babes review

Ilana Glazer’s pregnancy comedy Babes should work, but the jokes are stuck in 2014

2 stars out of 5

On paper, everything about Babes works. It’s a fresh and honest take on motherhood, friendship and family for the 2020s. It has all the right story beats, it has the “right” opinions and features a “relatable” if flawed vision of another millennial coming of age. With shades of Broad City humour a little more grown-up, blending chaotic randomness, gross-out comedy and liberal politics, the movie feels very much like a natural extension of what was first laid out in 2014. Depending on how much you’ve grown and changed in the past decade, the experience will either be nostalgic or stagnant. For me, it was the latter. 

Babes is a film about pregnancy. As the movie opens, Dawn (Michelle Buteau) is extremely pregnant. She’s going on a movie date with her best friend, the intense and childish Eden (Ilana Glazer). As the movie starts, Dawn goes into labour, but instead of rushing to the hospital, the pair decide to indulge in a decadent “last meal.” The scene sets the stage for the ways millennials refuse to conform to tradition and how that doesn’t always pan out. A few story beats later, as Dawn gives birth, the normally strong-willed Eden throws up. And of course, it won’t be long before she finds herself unexpectedly pregnant as well.

Not unlike Broad City, Babes touches on the importance of friendship and how it’s fundamentally undervalued in contemporary society. Eden doesn’t have a traditional family and lacks romance. Her friendship with Dawn is the most important relationship in her life. Many of the film’s obstacles, whether literal or psychological, are hinged on the idea that friendship isn’t considered as important as blood or romantic connections. As a soon-to-be single mom, this lack of community and a support system becomes an impending challenge to her well-being. 

The script hits all the right beats and has all the right call-backs but ultimately feels stale and predictable. It’s a movie that feels tailor-made for an audience that hasn’t moved forward over the past decade and offers a vision of the world that seems woefully out of touch. Not unlike Broad City, the film uses rambling stream-of-consciousness as a means of touching on gender, feminism, race and class without really engaging with any of those issues. The characters are “too much” but are, by default, presented uncritically. Even for a comedy, the movie is all surface, no depth. 

Played mostly for laughs and leaning heavily into “gross-out” humour that underpins the real toll of pregnancy, the main issue with Babes is that the humour doesn’t quite land. The jokes seem stuck in 2014, favouring chaotic selfishness and a rambling dialogue that lacks any real or substantial writing. Unlike a show such as Girls, which similarly lambasted millennial delusions but remains fresh due to its caustic perspective on girlhood, Broad City became increasingly conventional and wholesome — undercutting any bite or insight. Here we see a similar trajectory, as Eden and Dawn grapple with growing older and being forced to take on adult responsibilities. The dreams they had of liberation from tradition are met with a cold hard reality that forces them to course-correct and embrace convention (with a “cute” liberal feminist twist).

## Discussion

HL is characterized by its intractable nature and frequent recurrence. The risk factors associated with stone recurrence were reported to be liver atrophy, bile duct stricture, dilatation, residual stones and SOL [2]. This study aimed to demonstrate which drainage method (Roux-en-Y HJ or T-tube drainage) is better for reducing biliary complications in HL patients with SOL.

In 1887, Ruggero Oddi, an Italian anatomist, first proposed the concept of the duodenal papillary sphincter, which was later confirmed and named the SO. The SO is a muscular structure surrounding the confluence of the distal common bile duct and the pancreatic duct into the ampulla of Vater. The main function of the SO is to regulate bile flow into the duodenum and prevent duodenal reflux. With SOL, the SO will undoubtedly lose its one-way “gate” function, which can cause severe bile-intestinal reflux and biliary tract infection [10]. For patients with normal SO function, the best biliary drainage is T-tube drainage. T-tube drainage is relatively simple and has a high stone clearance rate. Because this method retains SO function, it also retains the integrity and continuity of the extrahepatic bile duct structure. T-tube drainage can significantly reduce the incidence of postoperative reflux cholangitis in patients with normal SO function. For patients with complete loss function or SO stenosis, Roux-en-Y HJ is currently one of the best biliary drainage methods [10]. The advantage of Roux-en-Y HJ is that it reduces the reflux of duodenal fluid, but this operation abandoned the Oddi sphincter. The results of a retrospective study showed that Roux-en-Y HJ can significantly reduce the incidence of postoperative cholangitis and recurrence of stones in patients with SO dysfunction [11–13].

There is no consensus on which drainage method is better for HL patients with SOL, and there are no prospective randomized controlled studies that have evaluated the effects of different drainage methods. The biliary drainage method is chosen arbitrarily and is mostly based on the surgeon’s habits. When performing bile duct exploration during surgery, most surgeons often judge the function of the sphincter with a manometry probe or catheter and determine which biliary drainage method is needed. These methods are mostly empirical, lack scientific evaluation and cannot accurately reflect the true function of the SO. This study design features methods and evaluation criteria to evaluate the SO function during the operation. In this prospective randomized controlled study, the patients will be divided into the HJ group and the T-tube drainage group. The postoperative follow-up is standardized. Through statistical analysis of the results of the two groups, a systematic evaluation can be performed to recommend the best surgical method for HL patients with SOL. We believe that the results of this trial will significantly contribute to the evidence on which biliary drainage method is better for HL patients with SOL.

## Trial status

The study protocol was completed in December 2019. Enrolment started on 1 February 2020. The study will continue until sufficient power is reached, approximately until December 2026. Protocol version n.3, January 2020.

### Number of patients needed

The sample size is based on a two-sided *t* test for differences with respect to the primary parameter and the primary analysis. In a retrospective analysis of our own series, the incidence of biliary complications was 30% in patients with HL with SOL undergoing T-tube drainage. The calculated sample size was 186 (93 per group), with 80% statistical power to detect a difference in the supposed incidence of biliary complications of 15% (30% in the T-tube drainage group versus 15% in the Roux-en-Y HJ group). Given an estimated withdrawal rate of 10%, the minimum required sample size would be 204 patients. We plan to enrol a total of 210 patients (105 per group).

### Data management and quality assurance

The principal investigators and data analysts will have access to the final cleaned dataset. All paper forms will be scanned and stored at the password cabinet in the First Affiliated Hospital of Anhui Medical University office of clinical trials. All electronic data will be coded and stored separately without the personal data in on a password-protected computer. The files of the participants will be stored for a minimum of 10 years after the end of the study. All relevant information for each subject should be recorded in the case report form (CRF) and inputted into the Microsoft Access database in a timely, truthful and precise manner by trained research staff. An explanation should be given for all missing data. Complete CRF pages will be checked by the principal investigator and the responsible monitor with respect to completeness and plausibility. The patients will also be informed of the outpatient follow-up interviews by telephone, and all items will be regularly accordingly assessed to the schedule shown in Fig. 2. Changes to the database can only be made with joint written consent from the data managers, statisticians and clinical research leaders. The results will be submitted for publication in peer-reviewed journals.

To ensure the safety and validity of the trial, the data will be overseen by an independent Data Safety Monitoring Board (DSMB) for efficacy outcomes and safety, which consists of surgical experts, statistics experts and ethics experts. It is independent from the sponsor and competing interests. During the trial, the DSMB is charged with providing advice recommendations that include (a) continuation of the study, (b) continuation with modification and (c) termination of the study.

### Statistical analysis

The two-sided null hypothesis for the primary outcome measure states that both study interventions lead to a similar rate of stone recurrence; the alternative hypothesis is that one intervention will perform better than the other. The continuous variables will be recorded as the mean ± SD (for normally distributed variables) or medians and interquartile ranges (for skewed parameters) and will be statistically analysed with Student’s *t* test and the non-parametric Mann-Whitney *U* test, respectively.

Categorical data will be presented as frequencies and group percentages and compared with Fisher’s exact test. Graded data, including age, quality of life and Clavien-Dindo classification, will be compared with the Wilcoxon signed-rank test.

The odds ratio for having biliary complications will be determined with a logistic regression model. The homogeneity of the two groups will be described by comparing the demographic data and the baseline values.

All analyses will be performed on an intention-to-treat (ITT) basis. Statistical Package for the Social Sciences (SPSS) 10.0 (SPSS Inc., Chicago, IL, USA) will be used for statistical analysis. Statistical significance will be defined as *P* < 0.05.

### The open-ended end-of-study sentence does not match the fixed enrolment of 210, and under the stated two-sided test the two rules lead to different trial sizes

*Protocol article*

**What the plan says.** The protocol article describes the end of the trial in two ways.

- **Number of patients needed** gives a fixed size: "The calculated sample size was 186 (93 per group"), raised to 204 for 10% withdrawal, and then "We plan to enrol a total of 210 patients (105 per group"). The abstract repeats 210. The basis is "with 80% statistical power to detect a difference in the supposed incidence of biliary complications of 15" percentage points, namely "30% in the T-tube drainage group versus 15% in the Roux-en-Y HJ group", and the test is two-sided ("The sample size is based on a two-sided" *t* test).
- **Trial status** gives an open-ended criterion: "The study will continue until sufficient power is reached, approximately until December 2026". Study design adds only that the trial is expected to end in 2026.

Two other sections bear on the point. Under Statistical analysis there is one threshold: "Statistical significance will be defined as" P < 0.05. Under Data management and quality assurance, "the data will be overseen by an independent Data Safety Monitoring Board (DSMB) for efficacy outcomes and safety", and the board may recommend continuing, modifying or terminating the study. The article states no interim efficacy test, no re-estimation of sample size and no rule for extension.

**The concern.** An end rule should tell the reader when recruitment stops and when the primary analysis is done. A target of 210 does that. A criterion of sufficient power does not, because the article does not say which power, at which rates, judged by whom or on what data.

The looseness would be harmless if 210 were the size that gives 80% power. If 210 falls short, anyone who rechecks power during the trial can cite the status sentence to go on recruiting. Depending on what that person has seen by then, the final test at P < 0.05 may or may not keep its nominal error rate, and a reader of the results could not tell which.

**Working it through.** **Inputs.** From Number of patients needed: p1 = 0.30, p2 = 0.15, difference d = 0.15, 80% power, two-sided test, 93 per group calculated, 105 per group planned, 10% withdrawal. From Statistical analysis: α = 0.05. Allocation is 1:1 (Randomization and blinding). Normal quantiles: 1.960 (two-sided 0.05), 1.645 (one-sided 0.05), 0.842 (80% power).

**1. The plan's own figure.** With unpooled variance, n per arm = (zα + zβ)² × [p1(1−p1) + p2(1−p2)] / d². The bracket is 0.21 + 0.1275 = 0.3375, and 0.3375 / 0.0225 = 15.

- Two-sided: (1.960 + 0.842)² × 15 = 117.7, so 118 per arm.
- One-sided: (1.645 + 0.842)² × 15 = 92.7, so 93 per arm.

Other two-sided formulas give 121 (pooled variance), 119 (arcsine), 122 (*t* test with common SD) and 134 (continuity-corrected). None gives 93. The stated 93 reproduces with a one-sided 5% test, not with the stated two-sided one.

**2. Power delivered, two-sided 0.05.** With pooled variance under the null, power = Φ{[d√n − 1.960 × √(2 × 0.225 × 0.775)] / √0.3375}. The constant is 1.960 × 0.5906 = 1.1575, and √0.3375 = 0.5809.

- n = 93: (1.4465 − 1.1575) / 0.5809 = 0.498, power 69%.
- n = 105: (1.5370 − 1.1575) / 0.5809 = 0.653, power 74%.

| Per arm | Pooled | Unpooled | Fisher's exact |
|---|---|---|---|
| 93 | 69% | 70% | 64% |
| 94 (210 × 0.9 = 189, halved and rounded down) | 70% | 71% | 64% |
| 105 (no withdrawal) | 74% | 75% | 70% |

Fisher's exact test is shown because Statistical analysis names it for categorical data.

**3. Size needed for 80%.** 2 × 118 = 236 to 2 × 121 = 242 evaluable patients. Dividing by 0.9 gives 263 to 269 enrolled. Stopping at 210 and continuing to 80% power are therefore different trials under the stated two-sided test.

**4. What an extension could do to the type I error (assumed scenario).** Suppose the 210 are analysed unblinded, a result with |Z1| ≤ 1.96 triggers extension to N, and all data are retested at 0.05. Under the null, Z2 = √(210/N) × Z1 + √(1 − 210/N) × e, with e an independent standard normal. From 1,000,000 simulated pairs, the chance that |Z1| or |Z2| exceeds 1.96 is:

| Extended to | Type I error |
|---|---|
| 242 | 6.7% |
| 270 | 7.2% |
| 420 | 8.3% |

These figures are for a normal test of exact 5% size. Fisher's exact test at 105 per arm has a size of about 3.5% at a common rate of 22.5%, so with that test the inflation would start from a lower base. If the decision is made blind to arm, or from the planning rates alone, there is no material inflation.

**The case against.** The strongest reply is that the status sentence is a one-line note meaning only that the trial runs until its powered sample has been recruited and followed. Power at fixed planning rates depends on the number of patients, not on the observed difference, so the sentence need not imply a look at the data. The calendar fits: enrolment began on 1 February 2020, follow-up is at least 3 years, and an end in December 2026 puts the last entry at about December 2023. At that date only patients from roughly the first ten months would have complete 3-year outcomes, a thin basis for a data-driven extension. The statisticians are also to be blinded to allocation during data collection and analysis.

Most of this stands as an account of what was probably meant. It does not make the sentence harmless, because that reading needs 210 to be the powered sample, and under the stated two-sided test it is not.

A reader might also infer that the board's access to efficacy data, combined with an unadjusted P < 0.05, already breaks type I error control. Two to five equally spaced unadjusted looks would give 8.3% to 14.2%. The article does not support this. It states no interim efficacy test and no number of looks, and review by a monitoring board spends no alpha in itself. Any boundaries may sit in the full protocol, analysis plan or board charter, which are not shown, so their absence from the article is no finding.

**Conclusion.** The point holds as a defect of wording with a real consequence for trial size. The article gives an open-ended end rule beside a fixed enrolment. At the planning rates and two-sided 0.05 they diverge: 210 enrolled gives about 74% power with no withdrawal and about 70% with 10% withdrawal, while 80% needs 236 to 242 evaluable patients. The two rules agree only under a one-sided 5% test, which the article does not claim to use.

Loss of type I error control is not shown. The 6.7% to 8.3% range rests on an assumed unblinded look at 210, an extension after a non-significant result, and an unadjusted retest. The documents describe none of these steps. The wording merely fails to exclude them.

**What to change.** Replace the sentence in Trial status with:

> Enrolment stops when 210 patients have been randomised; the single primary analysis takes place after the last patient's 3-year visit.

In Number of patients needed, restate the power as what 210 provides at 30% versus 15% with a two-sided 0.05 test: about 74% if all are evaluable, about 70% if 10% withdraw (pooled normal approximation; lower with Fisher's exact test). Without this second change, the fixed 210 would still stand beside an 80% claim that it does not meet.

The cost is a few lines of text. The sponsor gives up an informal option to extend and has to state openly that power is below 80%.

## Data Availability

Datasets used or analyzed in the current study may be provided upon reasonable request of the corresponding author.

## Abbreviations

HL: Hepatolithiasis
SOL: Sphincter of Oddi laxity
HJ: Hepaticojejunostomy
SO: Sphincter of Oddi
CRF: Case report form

That isn’t to say, necessarily, that there isn’t truth in conventional wisdom. But, as framed within Babes, any challenges to the status quo are eventually met with solutions that refuse to challenge any kind of aspect of our current social structure. Not unlike Broad City, Babes feels like a film for temporarily inconvenienced upper-middle class women who face no real adversity or struggle. There are a handful of “important” speeches that are meant to cut through the comedy. They aren’t totally embarrassing only because the cast sells it (especially Michelle Buteau, with honourable mention to John Carroll Lynch). The most compelling argument that the film engages with is how pregnancy and motherhood becomes isolating due to persistent misinformation and a shroud of taboo that obscures the uncomfortable social and biological realities of motherhood. But, other pop cultures have also dealt with this question better and with stronger comedy, such as Ali Wong’s 2018 pregnancy-forward comedy special, Ali Wong: Hard Knock Wife

Judging by some of the reactions online, it seems like the comedy works on many people. As someone who yearns for strong joke-writing, though, the movie falls flat. Perhaps it will resonate for people who are parents, or for the upwardly mobile middle class, but as things stand, it’s a movie that is well-written (if you ignore the lack of jokes), well-acted and absolutely outdated. ■

Babes (directed by Pamela Adlon)

Babes is now playing in Montreal theatres.

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